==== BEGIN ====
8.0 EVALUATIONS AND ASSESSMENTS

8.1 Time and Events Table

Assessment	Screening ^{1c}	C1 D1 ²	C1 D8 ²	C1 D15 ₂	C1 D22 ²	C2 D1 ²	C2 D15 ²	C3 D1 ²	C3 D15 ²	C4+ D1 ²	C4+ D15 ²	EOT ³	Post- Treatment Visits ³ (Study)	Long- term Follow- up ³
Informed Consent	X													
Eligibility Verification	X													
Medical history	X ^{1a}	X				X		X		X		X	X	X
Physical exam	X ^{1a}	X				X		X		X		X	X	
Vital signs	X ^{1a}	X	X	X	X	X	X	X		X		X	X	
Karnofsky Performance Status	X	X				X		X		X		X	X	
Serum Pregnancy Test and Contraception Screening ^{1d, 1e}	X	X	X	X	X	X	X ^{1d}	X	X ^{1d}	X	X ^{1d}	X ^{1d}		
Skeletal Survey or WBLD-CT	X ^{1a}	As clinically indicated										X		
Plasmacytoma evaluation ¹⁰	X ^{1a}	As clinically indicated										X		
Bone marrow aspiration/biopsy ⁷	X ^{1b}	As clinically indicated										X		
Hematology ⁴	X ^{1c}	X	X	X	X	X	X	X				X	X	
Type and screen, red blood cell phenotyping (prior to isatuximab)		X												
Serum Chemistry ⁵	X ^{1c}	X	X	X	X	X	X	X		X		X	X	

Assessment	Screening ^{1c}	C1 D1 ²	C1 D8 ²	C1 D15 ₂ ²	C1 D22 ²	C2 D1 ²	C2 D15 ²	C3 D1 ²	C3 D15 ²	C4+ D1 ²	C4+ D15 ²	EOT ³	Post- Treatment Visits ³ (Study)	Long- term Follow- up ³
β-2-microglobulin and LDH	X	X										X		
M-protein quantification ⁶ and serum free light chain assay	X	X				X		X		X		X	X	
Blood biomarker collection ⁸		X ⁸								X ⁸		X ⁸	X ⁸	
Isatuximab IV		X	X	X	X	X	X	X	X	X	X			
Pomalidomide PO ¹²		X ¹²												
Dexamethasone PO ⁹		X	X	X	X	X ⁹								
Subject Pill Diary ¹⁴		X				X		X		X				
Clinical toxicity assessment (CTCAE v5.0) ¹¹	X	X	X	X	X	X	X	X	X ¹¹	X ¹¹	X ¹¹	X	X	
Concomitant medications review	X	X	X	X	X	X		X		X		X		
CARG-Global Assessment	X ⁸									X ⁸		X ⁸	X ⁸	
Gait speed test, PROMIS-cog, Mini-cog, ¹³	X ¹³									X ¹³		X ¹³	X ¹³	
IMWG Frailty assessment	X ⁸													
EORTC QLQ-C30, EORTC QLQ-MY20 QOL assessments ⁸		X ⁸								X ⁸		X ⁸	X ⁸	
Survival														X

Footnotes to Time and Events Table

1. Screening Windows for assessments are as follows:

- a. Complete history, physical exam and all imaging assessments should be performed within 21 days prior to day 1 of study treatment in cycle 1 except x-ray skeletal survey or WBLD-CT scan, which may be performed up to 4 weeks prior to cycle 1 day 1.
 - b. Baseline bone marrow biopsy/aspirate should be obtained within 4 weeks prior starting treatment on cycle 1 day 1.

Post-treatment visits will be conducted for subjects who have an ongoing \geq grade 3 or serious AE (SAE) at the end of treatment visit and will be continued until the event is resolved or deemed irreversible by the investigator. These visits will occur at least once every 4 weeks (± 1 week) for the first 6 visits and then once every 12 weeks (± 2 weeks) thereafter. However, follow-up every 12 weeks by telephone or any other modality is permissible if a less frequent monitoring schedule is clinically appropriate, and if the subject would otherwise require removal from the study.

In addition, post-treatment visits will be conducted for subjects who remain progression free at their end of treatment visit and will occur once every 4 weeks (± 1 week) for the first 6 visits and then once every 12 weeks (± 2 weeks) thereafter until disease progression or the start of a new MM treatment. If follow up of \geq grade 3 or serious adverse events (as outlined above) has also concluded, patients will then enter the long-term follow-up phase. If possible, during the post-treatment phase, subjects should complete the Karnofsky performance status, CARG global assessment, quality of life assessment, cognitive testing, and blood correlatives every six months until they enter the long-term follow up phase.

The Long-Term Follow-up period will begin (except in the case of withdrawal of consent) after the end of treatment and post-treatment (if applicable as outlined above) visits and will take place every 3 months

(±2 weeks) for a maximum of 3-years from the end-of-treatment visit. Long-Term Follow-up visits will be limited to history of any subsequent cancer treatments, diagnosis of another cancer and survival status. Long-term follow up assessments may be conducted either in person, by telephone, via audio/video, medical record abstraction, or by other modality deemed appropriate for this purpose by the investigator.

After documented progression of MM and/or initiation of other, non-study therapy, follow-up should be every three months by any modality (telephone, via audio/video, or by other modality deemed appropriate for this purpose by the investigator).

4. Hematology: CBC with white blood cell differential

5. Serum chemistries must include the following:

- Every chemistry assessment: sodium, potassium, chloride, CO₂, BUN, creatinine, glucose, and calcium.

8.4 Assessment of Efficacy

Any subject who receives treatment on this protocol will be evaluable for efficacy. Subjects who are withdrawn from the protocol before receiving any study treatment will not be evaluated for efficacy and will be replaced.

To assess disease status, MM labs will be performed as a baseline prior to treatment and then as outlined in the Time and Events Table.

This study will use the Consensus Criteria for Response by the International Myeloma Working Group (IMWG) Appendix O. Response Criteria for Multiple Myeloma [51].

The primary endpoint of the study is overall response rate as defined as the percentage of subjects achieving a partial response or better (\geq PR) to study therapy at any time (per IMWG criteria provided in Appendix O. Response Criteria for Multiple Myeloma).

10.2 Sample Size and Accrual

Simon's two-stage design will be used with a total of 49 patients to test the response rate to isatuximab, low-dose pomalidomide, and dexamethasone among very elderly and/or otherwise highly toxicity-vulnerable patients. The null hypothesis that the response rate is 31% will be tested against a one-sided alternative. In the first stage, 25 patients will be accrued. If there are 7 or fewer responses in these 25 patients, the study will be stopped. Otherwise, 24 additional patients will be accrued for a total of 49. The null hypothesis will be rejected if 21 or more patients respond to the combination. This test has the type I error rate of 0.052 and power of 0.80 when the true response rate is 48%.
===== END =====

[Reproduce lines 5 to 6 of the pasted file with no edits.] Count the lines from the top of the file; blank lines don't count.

Eligibility Verification	X													
Medical history	X ^{1a}	X				X		X		X		X	X	X